Obsidian blade could be from Coronado expedition fabled to be looking for 'Cities of Gold'

A small piece of obsidian, just over 5 centimeters long.
This small piece of obsidian may have been found on the Texas panhandle. (Image credit: SMU)

A greenish obsidian blade, believed to have been found on the Texas Panhandle, may be from the 16th-century expedition led by the Spanish explorer Francisco Vázquez de Coronado, a new study suggests.

The sharp tool's provenance is hazy, but a chemical analysis of the obsidian reveals that it came from the Sierra de Pachuca mountain range of Central Mexico, where many Indigenous people on the expedition got raw materials for cutting tools, the researchers found. It's possible that an Indigenous person traveling with Coronado crafted the blade in Mexico and later discarded it in Texas, which could help determine Coronado's exact route through the Lonestar State, the researchers said.

"Although Coronado's exact route through the Texas Panhandle in AD 1541 is uncertain, current understanding suggests that it passed through or close to Mclean," the researchers wrote in the study, published in January in the Journal of the North Texas Archeological Society.

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The 2.6-inch-long (6.5 centimeters) blade belonged to Lloyd Erwin (lived 1920 to 1992), who began collecting Indigenous American and historical artifacts as a boy on his family's ranch north of McLean. However, Erwin didn't leave any archaeological notes describing the blade, so it's unclear when or where he got it. But the study's authors suggest that he likely found the blade on the Texas Panhandle, possibly around McLean, as he did many of the other artifacts in his collection.

According to common lore, Coronado and Spanish knights were sent by the king of Spain to look for the fabled gold Seven Cities of Cíbola. Nowadays, historians note that it was Antonio de Mendoza, Viceroy of New Spain (modern-day Mexico), who ordered Coronado to find the rumored city; instead, Coronado's expedition journeyed to modern-day Kansas before returning empty handed. And Mendoza may actually have tasked Coronado with finding a route to Asia, Richard Flint and Shirley Cushing Flint, a husband and wife team who are research associates at the Latin American and Iberian Institute at the University of New Mexico, told Live Science. Neither of the Flints, who wrote "A Most Splendid Company: The Coronado Expedition in Global Perspective" (University of New Mexico Press, 2019), were involved with the new study.

The expedition of at least 2,800 people journeyed across Mexico, Texas, New Mexico, Arizona, Oklahoma and Kansas from 1540 to 1542. Because obsidian blades are brittle, they were often discarded. "We suspect that this blade represents a hafted knife or razor carried northward," the researchers wrote in the study.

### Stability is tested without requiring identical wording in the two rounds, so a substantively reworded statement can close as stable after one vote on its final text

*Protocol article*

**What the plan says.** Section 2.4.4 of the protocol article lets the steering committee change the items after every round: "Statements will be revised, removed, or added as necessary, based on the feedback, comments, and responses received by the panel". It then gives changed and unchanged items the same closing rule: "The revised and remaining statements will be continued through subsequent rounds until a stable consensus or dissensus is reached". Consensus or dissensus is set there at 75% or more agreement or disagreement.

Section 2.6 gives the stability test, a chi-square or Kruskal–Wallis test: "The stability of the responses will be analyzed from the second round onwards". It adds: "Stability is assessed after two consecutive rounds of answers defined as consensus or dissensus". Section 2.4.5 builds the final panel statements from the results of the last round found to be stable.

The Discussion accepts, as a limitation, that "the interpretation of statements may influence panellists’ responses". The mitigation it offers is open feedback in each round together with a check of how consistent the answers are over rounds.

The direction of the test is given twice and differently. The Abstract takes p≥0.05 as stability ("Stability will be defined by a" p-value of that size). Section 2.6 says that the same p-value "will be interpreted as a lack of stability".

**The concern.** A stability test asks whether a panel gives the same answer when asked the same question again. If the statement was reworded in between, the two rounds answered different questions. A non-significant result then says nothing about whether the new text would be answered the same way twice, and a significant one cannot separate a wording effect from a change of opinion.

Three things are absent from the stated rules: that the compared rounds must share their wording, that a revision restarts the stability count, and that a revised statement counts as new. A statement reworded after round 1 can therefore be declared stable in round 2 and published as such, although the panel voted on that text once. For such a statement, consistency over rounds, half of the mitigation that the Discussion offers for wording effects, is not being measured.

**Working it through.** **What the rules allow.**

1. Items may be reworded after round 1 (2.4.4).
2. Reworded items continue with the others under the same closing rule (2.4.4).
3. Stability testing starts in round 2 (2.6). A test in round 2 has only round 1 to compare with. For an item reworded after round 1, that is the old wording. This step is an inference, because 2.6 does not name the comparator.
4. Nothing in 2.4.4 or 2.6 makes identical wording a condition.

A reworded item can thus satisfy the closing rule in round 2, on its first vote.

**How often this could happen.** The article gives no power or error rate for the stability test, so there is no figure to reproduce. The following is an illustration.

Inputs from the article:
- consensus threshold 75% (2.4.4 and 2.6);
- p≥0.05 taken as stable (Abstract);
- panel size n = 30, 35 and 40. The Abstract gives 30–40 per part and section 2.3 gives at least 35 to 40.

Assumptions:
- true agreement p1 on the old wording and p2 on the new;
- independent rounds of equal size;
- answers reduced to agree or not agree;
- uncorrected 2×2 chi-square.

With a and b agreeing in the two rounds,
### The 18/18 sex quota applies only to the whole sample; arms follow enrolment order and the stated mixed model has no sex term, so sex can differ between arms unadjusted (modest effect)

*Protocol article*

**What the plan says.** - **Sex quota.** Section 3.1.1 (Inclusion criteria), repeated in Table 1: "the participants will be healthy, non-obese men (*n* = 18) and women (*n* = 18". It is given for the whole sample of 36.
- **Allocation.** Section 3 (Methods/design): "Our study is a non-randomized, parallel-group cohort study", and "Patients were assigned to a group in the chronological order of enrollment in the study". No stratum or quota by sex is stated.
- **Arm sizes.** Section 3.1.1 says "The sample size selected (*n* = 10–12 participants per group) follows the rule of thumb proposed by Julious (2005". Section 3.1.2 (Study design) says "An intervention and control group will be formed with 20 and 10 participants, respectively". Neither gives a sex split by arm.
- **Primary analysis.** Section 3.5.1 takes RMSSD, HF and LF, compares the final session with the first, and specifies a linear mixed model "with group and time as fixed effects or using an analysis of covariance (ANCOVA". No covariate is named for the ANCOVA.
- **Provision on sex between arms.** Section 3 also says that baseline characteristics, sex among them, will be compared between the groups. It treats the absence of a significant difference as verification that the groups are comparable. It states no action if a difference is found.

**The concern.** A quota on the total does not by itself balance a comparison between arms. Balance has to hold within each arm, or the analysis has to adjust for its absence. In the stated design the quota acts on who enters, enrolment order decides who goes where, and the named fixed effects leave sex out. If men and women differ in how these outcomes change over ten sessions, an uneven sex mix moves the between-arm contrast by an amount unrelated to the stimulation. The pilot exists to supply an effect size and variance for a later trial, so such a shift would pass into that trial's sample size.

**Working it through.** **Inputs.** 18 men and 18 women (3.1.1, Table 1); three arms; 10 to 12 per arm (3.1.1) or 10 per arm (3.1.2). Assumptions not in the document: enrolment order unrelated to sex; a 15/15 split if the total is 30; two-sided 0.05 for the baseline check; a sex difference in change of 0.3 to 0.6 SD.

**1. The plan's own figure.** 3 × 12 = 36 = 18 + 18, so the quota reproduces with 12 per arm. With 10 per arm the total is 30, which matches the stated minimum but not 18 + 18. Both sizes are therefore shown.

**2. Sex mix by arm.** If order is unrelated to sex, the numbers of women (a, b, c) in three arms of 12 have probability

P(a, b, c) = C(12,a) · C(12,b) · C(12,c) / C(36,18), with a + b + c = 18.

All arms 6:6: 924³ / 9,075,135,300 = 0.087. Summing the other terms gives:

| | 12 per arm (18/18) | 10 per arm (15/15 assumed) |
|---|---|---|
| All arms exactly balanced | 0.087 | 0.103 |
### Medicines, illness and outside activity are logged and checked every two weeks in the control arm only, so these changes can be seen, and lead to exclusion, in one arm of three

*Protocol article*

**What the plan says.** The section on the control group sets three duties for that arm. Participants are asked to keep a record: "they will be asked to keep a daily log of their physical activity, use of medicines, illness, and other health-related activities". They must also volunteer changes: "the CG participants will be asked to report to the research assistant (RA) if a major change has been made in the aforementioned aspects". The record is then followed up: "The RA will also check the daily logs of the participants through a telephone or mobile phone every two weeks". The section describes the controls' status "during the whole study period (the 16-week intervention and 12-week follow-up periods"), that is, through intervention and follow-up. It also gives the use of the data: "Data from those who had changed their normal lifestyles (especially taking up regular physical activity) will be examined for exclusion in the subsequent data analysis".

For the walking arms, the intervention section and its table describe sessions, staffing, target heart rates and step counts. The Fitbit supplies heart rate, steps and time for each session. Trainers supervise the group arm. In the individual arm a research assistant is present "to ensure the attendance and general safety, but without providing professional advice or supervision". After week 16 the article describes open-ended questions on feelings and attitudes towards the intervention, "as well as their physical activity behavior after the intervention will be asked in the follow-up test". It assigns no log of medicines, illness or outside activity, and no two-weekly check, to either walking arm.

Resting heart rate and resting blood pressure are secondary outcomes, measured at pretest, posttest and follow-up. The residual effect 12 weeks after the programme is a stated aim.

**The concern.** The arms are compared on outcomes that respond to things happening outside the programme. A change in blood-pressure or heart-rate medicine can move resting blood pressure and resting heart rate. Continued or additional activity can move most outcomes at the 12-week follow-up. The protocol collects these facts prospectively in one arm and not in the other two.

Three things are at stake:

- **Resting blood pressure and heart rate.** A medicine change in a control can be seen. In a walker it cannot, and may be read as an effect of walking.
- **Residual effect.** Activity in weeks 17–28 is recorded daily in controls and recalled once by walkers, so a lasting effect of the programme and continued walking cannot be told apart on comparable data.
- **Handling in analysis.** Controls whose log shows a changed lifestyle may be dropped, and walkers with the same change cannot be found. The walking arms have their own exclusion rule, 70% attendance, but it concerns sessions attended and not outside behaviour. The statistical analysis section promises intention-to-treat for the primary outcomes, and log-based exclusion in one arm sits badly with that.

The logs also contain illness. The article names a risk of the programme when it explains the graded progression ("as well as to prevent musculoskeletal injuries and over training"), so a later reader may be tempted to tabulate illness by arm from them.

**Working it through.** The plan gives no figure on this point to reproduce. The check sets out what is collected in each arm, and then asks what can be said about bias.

A map of northern New Mexico and the southern Great Plains showing the reconstructed paths of the Coronado expedition. (Image credit: SMU)

"This small unassuming artifact fits all of the requirements for convincing evidence of a Coronado presence in the Texas panhandle," study co-author Matthew Boulanger, an anthropologist at Southern Methodist University, said in a statement. Boulanger conducted the study alongside Charlene Erwin, the daughter-in-law of Lloyd Erwin.

X-ray fluorescence (XRF) spectrometry, a non-invasive technique that determines an object's elemental composition, revealed that the blade is "wholly consistent with obsidian from the Sierra de Pachuca source in Central Mexico," about 55 miles (90 kilometers) northeast of Mexico City, the authors wrote in the study.

Indigenous people, including the Nahua, used obsidian to make tools until shortly after the Spanish conquest, at which time they switched to iron, the authors wrote. There was no known evidence of a trade network between the Indigenous peoples of Central Mexico and the Texas Panhandle at that time, the researchers noted, suggesting that the blade didn't come to Texas through trade, but through an "entrada," or a Spanish expedition into "new lands." 

While there were other entradas in this region in the 16th and 17th centuries, Coronado's was the largest and had the most warriors, so they were more likely to carry these obsidian blades, the researchers wrote. 

But, given the uncertainty of the blade's origins, it's hard to say for certain whether it came from the Coronado expedition, the Flints said.

"If it was really found there [in McLean], it helps confirm what most of us think is already that corridor" where the expedition traveled, Shirley Cushing Flint told Live Science. "Which is nice. You know, we don't have a piece from there."

Richard Flint told Live Science the find "would be more convincing if there were other objects, not necessarily the same kind, but other ones that might be also associated with the Coronado expedition." Such a discovery, said Flint, could offer better evidence that Coronado passed through hundreds of years ago.

Laura Geggel

Laura is the archaeology and Life's Little Mysteries editor at Live Science. She also reports on general science, including paleontology. Her work has appeared in The New York Times, Scholastic, Popular Science and Spectrum, a site on autism research. She has won multiple awards from the Society of Professional Journalists and the Washington Newspaper Publishers Association for her reporting at a weekly newspaper near Seattle. Laura holds a bachelor's degree in English literature and psychology from Washington University in St. Louis and a master's degree in science writing from NYU.